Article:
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These miniature trees are grown in ceramic containers, then pruned and erected to mimic the tall, older, mature trees in nature.

Azaleas, camellias and maples are used with restraint for the sole purpose of marking the change of seasons.

“Camellias and azaleas thrive in acidic soils and flower in winter. They have beautiful dark green waxy foliage that serves as a generous background shrub all year round, ”explains Sophie.

When space is at a premium, use a single cherry tree to herald spring, a blaze of potted azaleas for the start of summer, and the fiery foliage of a maple tree to mark the start of fall.

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Water is a key element and the pools are crossed by a zigzag bridge, which according to legend will protect you from evil spirits as they can only travel in a straight line, so the bridge will trap them and allow you to escape safely.

japanese garden ornaments

“No tree or stone, no object or placement is in vain in the Japanese garden. Everything is deliberately orchestrated with a purpose,” explains Sophie Walker, gardening expert.

Stone, pagoda-shaped lanterns and rain chains are staple items in Japanese gardens, but are used sparingly throughout the garden.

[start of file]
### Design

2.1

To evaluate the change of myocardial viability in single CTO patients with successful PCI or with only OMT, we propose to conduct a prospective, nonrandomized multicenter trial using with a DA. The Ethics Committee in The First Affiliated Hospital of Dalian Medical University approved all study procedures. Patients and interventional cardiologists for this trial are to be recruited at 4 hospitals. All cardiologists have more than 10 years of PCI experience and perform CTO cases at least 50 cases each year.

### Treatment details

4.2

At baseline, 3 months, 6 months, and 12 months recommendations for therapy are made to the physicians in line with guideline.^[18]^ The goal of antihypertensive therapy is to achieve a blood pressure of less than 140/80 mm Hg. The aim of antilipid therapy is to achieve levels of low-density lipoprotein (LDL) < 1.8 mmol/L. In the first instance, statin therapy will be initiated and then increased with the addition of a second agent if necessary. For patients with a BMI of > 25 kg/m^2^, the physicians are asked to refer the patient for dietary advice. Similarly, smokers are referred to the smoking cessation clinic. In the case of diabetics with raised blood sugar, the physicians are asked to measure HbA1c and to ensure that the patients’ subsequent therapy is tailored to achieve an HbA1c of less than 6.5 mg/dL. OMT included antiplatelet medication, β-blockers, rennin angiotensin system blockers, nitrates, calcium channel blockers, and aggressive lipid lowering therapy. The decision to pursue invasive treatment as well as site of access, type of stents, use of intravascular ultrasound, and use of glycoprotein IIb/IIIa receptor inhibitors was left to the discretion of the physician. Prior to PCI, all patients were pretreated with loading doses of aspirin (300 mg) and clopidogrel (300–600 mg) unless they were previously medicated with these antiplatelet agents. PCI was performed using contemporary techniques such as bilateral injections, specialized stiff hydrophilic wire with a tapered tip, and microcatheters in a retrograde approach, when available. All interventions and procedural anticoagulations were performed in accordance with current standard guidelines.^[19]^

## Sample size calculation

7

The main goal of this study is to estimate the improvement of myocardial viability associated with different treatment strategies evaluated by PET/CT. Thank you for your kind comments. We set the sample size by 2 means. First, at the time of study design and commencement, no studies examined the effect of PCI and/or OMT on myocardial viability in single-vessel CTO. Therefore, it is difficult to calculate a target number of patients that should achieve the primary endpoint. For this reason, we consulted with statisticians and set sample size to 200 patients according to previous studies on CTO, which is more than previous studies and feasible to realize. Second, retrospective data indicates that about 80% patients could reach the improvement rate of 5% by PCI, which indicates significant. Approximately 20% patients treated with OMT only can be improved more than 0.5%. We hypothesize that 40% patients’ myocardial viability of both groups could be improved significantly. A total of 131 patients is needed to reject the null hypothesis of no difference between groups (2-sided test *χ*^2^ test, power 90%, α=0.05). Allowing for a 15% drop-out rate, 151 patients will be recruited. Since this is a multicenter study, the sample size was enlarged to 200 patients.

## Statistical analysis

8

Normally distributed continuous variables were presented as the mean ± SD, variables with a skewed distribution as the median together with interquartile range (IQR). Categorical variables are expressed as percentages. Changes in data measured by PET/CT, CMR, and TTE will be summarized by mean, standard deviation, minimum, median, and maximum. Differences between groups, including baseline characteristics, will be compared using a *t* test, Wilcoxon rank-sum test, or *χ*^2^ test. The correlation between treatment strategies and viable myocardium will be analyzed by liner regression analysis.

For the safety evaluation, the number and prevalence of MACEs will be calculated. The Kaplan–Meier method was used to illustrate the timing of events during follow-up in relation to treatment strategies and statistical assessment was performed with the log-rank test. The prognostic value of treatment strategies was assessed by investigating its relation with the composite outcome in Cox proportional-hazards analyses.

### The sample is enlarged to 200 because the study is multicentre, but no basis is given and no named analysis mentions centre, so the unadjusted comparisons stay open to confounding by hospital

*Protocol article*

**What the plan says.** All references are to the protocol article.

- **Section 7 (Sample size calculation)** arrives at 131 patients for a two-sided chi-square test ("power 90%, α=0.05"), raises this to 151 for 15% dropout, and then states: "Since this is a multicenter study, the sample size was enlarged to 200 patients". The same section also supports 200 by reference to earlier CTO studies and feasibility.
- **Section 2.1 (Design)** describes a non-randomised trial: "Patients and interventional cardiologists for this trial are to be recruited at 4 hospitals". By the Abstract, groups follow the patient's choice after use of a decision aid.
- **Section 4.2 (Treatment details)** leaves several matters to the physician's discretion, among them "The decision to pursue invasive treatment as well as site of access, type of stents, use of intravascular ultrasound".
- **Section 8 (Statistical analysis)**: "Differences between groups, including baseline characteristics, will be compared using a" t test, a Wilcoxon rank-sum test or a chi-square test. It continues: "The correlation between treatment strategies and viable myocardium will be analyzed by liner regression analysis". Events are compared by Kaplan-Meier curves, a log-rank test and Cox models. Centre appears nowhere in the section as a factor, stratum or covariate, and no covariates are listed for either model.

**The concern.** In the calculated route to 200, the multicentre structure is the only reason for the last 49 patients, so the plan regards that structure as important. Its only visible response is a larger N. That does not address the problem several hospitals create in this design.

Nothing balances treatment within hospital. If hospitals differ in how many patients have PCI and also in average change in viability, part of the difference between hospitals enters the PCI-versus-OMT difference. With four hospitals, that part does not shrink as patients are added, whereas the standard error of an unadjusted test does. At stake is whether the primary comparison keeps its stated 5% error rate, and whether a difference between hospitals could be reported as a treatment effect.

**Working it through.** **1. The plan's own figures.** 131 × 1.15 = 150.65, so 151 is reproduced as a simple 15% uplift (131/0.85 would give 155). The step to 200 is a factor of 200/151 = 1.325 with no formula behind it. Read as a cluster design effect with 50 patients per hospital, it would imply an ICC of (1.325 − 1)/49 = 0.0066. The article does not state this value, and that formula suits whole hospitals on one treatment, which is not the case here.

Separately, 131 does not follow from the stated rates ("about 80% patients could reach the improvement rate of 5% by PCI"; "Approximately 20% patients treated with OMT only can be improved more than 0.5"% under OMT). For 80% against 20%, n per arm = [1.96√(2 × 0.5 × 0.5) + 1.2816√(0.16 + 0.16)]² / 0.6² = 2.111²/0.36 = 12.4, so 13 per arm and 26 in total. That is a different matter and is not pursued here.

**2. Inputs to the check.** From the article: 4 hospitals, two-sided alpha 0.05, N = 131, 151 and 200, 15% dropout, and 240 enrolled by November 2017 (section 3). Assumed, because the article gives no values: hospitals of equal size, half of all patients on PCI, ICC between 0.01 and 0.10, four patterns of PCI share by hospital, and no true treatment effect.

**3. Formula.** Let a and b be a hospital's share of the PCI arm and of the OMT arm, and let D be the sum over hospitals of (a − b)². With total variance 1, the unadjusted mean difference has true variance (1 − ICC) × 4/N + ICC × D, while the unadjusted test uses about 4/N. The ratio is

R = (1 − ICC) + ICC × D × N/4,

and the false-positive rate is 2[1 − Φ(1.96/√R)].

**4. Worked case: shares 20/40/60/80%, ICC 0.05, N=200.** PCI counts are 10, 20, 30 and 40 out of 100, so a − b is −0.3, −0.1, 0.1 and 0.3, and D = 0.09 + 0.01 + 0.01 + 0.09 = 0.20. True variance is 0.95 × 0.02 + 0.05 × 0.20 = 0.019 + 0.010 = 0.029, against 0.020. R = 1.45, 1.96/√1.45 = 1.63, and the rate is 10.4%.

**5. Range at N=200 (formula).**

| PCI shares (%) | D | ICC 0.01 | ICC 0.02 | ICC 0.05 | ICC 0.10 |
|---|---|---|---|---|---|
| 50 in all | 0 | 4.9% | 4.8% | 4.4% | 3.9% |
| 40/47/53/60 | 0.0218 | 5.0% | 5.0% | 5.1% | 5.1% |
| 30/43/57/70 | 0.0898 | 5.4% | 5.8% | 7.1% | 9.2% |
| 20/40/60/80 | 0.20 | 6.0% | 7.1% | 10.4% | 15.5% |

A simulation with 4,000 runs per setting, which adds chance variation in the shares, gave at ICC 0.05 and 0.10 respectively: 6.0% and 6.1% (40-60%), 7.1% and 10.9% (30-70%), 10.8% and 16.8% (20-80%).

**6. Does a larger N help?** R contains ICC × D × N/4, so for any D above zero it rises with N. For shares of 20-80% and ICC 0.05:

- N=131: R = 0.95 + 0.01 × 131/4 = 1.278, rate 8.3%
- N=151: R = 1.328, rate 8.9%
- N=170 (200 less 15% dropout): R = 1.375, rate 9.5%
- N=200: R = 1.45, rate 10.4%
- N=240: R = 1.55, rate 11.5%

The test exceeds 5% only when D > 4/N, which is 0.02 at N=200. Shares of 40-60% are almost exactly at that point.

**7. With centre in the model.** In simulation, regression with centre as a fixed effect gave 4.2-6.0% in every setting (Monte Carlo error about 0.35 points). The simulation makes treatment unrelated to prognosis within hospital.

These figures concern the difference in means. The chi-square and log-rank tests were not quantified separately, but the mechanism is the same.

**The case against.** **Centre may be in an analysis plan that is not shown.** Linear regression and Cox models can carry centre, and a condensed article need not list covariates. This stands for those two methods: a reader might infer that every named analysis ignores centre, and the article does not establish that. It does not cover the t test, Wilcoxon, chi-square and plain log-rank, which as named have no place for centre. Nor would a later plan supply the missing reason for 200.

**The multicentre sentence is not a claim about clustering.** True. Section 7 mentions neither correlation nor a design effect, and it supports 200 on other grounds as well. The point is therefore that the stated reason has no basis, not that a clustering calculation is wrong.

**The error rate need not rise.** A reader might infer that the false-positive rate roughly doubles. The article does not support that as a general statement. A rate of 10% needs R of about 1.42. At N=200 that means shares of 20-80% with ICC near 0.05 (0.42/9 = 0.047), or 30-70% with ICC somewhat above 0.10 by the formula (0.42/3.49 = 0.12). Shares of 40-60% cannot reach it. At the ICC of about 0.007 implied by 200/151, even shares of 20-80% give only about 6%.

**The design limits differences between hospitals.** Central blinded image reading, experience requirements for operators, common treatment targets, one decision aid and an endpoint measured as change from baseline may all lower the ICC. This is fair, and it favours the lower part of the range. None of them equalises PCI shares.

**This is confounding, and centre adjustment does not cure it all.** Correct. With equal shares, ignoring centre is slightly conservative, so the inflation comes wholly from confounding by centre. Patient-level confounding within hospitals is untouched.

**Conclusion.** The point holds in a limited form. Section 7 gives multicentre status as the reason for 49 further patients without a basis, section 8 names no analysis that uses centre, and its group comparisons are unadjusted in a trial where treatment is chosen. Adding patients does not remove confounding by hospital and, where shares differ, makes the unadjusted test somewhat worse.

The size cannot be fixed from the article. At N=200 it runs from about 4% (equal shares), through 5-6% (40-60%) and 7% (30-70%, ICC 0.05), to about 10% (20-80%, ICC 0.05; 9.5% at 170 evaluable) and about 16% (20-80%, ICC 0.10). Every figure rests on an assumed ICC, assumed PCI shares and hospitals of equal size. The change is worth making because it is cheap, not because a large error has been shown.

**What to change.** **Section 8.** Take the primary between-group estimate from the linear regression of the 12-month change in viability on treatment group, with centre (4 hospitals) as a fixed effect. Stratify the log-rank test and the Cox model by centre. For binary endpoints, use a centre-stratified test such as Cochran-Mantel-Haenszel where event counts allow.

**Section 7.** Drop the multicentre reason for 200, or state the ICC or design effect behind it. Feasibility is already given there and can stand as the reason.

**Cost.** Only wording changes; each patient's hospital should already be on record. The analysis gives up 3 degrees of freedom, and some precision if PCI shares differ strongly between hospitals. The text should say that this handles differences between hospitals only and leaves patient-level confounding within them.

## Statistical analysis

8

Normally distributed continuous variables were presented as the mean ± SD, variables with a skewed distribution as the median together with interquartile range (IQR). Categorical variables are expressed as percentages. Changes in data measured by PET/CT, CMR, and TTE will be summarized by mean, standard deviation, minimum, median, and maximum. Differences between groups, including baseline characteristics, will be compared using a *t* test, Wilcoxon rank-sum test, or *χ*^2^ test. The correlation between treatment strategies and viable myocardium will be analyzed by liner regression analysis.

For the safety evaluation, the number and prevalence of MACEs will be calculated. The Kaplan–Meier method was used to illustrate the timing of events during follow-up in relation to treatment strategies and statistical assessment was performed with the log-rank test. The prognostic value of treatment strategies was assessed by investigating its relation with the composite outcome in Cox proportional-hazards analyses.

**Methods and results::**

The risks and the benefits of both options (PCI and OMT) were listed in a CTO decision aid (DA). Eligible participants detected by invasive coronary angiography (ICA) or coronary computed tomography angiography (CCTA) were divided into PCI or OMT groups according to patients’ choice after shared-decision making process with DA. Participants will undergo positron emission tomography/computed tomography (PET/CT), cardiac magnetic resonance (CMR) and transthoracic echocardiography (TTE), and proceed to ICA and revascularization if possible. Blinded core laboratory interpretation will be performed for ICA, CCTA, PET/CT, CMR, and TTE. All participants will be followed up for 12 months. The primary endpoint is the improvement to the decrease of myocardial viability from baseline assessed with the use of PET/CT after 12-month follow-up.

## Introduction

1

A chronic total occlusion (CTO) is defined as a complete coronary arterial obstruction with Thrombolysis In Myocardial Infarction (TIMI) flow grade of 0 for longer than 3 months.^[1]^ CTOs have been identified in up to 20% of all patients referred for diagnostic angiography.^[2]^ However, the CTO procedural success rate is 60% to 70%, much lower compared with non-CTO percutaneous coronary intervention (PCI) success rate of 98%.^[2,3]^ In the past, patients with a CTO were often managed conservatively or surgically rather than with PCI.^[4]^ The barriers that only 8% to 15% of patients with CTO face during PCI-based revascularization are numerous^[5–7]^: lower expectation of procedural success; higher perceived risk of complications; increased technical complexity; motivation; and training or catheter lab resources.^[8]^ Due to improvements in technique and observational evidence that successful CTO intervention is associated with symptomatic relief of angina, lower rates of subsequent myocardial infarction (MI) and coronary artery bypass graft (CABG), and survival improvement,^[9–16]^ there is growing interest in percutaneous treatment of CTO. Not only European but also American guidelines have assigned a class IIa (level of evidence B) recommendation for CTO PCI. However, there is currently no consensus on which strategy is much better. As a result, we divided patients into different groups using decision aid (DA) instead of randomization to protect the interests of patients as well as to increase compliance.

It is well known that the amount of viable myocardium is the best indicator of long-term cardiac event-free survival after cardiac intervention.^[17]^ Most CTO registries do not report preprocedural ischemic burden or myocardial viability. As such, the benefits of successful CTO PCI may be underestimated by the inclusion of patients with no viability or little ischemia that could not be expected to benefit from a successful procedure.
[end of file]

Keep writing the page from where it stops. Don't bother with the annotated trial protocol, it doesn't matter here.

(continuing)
“Ornaments like the stone sink and the stone lantern are often used and there is a wide variety,” explains Sophie.

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To add a pleasant musical note to a quiet space, add a deer scarer – a bamboo pipe on a swivel, which snaps when it falls when filled with water – the tone of the note depends on the size of the pipe.

Of course, another way to incorporate the calming effects of water in your garden is to use a pond.

“A garden pond is often at the heart of a [Japanese] garden and usually contains coi carp, of which there is a lot for sale in the UK, ”adds Sophie.

How to maintain a Japanese garden

“The maintenance of the gardens is considered part of the daily practice of Buddhist monks, in particular Zen monks, for whom raking of gravel is important,” explains expert Sophie Walker. “The care with which you maintain the garden is a training of the mind and a practice in humility.”

Regular cutting and storage is a must, and you may want to consider taking the Zen Buddhist approach.

here ferns and evergreen plants in various shades of green are essential, along with the silvery-gray sand raked to appear as ripples of waves in puddles. You can also achieve a similar effect with gravel and Sophie recommends a rough gray granite aggregate because it “reflects the light beautifully”.

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Standing stones are used to represent islands and mountains and the overall effect is a monochrome garden, suitable for meditation.

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japanese garden tools

When it comes to maintaining your Japanese garden, you can put away power tools.

“Good modest tools, all hand tools are used, not machines,” explains Sophie. “Niwaki is the UK’s top importer of Japanese tools.”